In the year 2000 a small team of social scientists from the Universities of Cape Town and Michigan collaborated on designing a survey with a special focus on labour market issues as a precursor to a Cape Area Panel Study with a special focus on youth planned for the year 2002. After much debate and taking due cognisance of time and budget constraints the team decided to target the magisterial district of Mitchell’s Plain within the Cape Metropole for the survey.
This decision was informed by data gleaned from the 1996 census which revealed that Mitchell’s Plain – demarcated a magisterial district in 1986 – contained almost thirty percent of the population in the Cape Metropolitan Council area. It straddled the two cities of Cape Town and Tygerberg and housed nearly 74% of the African and over 20% of the ‘coloured’ metropolitan population. It included the three established African townships of Langa, Gugulethu and Nyanga as well as informal settlements such as Crossroads and Browns Farm. It also included Khayelitsha an African township proclaimed in the early 1980s with the first houses being built in 1986. The 1996 census had recorded high unemployment rates of over 44%, for Africans and over 20% for Coloured people.
Kind of Data
Sample survey data
Unit of Analysis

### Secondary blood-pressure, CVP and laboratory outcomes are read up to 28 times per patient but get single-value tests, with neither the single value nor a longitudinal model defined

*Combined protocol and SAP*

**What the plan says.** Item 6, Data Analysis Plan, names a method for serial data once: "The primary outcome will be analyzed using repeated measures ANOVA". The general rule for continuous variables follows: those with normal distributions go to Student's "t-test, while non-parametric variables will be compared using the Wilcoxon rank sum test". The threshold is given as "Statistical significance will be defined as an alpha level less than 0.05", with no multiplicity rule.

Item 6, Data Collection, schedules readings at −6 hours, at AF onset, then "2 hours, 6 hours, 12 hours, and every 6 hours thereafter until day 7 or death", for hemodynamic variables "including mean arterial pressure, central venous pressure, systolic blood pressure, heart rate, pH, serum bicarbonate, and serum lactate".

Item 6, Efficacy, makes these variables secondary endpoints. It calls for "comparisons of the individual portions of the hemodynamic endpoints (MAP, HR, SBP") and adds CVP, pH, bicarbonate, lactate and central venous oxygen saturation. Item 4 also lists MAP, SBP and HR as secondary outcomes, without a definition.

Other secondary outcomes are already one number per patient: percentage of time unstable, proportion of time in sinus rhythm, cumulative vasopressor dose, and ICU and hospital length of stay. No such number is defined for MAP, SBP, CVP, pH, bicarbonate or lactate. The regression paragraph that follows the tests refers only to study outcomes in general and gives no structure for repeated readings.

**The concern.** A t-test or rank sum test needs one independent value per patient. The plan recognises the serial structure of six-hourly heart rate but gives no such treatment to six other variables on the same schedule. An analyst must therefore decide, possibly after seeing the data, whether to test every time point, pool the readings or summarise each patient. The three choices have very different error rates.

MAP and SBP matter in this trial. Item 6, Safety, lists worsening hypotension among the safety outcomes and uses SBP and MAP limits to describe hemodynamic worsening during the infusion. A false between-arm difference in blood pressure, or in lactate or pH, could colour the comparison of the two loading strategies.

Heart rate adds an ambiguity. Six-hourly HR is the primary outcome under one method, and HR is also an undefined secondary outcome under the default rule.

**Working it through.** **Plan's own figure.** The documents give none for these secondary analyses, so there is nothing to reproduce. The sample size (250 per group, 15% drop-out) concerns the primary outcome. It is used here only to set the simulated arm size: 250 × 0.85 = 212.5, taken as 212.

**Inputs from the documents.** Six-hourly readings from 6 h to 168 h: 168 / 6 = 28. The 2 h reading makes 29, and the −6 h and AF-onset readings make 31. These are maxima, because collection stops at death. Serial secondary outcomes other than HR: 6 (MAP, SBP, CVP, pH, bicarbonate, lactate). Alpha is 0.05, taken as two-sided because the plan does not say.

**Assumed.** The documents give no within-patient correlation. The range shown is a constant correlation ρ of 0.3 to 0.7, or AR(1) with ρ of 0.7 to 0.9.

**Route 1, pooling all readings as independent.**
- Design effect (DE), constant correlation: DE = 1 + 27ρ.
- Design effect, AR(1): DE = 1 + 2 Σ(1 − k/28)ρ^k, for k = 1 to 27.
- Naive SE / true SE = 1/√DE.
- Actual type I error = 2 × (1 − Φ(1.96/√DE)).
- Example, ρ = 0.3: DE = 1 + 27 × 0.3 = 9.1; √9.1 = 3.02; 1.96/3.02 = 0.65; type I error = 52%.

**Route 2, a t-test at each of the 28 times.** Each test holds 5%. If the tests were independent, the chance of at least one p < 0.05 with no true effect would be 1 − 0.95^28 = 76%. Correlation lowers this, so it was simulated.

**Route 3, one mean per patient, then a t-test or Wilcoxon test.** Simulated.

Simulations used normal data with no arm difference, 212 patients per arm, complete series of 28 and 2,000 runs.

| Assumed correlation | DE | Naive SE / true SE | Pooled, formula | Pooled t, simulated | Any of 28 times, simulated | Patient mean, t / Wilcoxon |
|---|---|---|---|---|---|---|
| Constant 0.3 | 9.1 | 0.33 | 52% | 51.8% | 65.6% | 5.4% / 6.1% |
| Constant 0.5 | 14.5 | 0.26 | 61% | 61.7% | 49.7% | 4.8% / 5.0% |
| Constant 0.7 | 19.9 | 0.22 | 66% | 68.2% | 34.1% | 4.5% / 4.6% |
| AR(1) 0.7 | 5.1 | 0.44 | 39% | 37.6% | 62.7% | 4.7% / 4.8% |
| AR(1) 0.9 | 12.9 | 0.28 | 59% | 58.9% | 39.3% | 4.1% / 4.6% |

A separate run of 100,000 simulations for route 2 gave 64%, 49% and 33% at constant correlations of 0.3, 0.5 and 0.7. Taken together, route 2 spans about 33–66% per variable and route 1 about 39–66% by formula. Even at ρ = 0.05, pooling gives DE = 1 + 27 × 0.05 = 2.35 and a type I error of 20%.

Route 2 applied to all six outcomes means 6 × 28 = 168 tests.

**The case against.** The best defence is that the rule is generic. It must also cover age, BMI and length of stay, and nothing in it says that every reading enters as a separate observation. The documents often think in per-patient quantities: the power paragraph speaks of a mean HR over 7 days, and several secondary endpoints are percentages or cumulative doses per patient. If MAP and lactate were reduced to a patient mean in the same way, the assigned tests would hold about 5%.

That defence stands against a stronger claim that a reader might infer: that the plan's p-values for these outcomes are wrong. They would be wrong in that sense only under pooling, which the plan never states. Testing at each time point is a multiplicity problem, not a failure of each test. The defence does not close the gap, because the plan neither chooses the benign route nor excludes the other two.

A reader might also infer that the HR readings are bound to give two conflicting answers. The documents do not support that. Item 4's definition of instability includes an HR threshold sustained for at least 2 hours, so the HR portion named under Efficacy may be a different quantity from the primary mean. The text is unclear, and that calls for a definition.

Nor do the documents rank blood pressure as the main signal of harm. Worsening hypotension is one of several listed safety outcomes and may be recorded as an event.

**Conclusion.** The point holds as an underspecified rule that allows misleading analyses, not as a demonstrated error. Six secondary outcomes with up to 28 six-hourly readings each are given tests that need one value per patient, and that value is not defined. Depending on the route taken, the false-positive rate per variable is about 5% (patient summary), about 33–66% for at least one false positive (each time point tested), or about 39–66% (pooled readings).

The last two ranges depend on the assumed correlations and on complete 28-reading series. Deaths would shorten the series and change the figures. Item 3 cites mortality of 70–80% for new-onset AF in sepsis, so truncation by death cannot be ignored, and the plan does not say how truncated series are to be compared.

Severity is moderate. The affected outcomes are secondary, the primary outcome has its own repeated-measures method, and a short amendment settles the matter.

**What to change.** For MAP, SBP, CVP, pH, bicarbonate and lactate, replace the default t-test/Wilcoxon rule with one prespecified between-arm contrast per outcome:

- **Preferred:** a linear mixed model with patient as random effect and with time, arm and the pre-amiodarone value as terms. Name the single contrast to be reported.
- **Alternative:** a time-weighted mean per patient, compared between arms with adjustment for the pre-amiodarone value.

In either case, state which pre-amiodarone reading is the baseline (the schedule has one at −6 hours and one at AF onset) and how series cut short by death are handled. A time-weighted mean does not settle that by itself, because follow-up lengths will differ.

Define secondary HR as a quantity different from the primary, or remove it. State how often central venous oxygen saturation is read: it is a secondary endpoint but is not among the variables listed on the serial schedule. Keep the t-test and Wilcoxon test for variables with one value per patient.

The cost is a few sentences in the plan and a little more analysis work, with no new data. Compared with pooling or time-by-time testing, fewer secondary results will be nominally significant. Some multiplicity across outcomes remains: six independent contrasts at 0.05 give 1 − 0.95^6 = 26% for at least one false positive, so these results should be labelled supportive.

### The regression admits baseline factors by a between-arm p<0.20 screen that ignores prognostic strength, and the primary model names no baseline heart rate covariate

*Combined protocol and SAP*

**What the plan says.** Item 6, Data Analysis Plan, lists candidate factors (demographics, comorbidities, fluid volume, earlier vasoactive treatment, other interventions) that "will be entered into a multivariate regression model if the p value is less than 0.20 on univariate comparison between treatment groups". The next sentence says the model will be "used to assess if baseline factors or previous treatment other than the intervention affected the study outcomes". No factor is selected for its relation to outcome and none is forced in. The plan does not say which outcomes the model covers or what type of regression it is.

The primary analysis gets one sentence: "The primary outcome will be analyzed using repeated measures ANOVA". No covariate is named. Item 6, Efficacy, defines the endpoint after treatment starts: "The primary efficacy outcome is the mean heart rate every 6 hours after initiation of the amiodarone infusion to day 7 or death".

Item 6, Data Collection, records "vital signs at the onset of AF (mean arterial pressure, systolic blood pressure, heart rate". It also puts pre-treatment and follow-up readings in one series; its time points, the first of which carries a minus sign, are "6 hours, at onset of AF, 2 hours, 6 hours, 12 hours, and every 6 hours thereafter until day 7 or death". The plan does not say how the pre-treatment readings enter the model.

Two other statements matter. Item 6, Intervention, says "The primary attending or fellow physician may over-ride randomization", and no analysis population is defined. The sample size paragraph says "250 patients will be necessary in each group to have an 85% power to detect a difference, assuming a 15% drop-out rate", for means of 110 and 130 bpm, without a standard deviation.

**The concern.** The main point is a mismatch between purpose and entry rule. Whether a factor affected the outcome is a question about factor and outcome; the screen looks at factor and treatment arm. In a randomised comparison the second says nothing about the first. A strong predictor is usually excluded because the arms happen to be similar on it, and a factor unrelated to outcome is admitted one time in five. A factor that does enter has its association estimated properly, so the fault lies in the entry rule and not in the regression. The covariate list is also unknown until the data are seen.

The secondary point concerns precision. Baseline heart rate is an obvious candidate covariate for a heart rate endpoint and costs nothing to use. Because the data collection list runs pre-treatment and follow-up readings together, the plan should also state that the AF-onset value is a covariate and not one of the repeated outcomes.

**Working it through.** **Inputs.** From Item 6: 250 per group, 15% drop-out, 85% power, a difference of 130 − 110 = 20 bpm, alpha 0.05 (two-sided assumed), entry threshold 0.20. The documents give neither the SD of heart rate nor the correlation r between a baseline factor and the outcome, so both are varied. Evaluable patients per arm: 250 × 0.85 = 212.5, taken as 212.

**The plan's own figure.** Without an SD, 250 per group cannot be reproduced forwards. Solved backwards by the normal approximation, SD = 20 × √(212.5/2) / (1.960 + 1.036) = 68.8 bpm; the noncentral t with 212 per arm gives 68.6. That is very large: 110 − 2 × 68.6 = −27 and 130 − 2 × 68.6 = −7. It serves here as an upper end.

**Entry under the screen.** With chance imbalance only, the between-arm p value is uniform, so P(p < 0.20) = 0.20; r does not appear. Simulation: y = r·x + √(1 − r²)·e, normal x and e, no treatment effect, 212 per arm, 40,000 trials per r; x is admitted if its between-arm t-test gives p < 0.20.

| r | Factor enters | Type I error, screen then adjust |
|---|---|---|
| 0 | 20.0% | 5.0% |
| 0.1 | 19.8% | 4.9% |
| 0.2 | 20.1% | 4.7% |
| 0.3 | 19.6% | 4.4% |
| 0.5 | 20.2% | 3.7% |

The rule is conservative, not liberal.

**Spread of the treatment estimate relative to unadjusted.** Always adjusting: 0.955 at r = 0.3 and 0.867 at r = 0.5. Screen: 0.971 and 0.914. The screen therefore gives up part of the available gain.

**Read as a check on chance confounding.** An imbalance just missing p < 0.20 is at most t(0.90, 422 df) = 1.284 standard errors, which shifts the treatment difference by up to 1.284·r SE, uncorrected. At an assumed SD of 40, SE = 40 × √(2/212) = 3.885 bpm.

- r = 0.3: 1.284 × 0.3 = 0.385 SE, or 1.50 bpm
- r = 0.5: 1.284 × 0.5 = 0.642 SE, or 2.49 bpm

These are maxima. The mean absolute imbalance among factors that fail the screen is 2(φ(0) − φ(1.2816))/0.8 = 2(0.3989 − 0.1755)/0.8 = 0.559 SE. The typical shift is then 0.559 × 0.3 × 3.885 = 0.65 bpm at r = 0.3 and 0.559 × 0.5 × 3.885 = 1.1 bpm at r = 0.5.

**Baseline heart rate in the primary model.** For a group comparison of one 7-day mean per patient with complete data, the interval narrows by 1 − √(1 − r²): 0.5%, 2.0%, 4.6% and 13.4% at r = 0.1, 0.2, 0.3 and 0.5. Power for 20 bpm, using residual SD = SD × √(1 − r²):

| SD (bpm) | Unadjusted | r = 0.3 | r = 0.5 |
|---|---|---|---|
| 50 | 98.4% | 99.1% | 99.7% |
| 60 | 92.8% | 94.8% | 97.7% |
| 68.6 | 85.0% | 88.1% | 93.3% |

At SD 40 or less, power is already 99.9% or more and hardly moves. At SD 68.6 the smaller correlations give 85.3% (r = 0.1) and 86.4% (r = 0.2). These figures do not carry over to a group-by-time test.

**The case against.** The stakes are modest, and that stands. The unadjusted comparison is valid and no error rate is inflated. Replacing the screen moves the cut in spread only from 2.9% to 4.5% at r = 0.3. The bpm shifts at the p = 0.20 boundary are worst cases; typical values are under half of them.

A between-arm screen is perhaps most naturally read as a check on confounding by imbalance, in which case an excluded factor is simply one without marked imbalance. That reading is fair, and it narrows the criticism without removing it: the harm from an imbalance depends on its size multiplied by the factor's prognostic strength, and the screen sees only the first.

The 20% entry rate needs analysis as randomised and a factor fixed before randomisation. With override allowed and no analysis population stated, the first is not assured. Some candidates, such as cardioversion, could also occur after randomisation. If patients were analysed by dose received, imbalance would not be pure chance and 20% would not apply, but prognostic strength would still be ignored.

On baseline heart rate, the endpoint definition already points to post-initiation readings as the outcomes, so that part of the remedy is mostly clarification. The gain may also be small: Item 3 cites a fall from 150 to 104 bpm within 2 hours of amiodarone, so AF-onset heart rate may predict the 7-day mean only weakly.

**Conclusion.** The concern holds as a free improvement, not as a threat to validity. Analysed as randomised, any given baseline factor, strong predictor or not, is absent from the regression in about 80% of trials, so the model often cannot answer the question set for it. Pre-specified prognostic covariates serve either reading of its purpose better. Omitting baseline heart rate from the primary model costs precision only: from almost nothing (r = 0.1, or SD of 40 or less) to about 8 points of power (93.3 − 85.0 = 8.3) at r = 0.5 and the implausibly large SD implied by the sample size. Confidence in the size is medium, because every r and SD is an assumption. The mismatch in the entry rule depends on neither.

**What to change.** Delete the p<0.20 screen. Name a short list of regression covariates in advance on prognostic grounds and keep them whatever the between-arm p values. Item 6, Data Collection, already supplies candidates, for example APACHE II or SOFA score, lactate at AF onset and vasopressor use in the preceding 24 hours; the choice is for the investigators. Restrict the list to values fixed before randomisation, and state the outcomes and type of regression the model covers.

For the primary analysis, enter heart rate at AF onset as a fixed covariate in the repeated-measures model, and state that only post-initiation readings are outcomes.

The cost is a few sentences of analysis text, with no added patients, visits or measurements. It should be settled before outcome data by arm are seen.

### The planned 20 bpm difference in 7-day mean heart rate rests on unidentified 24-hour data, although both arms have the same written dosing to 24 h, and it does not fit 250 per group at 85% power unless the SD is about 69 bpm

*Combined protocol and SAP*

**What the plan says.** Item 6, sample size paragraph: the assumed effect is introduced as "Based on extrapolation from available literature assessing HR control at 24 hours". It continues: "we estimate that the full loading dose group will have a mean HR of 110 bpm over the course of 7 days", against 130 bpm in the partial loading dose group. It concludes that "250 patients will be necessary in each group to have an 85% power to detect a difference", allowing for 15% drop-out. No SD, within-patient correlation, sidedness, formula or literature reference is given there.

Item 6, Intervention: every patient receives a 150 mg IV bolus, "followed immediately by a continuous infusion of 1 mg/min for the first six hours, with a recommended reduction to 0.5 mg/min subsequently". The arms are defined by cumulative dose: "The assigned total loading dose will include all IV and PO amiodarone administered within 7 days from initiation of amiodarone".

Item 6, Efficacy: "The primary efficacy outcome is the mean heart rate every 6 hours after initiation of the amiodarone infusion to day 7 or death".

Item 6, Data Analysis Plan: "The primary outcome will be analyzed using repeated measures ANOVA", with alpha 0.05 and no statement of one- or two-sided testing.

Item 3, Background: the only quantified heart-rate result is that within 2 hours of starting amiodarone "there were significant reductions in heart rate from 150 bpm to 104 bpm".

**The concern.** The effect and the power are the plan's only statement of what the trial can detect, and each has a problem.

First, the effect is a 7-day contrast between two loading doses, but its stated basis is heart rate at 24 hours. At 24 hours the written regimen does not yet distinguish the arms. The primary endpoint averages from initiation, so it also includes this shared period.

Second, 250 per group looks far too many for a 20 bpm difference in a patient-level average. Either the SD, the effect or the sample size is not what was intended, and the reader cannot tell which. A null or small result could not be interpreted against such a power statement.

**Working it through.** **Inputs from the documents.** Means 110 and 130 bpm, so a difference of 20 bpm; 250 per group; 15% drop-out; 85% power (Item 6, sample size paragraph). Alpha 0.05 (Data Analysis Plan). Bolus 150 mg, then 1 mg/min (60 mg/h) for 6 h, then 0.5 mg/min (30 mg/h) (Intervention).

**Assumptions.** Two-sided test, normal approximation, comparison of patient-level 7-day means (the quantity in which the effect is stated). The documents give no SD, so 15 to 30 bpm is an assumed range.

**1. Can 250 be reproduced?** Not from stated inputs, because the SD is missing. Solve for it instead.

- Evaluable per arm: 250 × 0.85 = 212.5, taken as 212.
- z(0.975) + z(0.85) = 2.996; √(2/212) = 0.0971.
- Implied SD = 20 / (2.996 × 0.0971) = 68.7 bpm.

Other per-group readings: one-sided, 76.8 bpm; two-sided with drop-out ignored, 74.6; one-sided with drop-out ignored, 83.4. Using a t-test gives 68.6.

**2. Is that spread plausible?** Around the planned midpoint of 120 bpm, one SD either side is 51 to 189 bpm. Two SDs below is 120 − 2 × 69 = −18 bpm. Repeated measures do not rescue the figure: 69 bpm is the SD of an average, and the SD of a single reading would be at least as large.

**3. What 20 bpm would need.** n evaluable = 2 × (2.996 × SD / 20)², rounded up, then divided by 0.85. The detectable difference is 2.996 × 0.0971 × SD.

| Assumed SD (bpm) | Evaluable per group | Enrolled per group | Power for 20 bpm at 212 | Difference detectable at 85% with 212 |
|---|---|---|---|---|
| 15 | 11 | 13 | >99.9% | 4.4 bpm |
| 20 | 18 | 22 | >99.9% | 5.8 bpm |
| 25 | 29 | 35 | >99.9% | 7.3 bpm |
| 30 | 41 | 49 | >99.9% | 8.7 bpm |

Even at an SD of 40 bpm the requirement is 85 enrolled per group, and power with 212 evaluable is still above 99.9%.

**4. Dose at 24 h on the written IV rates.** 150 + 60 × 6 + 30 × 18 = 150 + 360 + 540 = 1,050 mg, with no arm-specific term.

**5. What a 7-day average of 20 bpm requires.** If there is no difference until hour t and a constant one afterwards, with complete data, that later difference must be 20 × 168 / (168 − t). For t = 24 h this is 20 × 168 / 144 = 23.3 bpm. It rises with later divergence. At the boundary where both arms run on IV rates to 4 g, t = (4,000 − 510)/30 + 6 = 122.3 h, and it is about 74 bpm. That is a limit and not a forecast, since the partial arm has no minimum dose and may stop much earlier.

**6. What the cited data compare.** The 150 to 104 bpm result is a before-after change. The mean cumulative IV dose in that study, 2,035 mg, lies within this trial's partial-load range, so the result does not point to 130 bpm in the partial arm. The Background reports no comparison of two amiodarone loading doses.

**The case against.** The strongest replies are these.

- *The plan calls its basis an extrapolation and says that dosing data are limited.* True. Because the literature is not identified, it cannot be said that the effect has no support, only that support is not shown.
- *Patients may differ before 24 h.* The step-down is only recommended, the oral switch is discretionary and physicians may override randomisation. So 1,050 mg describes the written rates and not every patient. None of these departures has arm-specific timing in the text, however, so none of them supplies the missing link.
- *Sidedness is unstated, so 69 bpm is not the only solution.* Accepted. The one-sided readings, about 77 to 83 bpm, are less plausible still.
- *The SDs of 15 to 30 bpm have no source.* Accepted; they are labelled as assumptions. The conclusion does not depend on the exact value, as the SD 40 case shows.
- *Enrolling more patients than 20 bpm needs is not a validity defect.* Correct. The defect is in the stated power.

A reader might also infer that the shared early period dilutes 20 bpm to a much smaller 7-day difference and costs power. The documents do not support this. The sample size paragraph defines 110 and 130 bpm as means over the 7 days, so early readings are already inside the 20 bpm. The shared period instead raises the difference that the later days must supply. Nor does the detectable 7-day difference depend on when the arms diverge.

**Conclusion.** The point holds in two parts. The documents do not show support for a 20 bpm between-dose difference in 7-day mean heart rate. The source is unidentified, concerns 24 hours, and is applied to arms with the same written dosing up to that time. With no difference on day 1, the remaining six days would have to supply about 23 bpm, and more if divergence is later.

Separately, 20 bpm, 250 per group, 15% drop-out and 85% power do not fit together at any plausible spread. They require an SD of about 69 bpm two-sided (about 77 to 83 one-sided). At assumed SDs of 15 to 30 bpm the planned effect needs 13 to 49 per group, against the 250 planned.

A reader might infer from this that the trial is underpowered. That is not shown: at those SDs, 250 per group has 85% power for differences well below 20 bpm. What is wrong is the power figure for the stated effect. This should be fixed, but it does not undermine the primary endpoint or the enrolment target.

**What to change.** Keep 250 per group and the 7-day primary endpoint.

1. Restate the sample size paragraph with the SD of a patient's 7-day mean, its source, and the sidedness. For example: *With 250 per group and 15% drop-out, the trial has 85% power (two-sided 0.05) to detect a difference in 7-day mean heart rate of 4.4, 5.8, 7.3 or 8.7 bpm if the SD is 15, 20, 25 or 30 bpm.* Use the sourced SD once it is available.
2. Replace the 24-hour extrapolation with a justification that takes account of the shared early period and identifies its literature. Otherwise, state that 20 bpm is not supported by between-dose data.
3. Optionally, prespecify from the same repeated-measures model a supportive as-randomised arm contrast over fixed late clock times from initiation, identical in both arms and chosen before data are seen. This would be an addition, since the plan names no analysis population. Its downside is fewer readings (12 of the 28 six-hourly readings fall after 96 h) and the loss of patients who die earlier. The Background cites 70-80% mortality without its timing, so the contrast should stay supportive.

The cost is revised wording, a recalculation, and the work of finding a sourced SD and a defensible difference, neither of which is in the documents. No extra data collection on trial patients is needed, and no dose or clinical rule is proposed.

Households and individuals
The survey covers the magisterial district of Mitchell's Plain within the Cape Metropolitan area in South Africa. This includes the townships of Khayelitsha, Langa, Gugulethu and Nyanga and the informal settlements of Crossroads and Browns Farm.
The lowest level of geographic aggregation covered by the data is township.
The survey population of interest isl adults aged 18 years of age and older in households in every Enumeration Area in the Mitchell's Plain magisterial district. Before selecting Enumerator Areas, the survey excluded all non-residential and institutional Enumerator Areas (except for hostels) from the sample frame. Enumerator Areas were selected systematically to ensure that their probability of selection was proportionate to their population size. The Mitchell's Plain magisterial district consist of 1,486 populated Enumerator Areas (as defined in the 1996 Population Census). Dividing the target number of questionnaires (2,875) by the average number of adults per household (2.66), the survey determined to select 1,081 households.
A more detailed description of the universe for this survey can be found in the sampling method document available in the zipped folder under 'documentation'.
Producers and sponsors
Southern Africa Labour and Development Research Unit
University of Cape Town
University of Michigan. Population Studies Centre
Andrew W. Mellon Foundation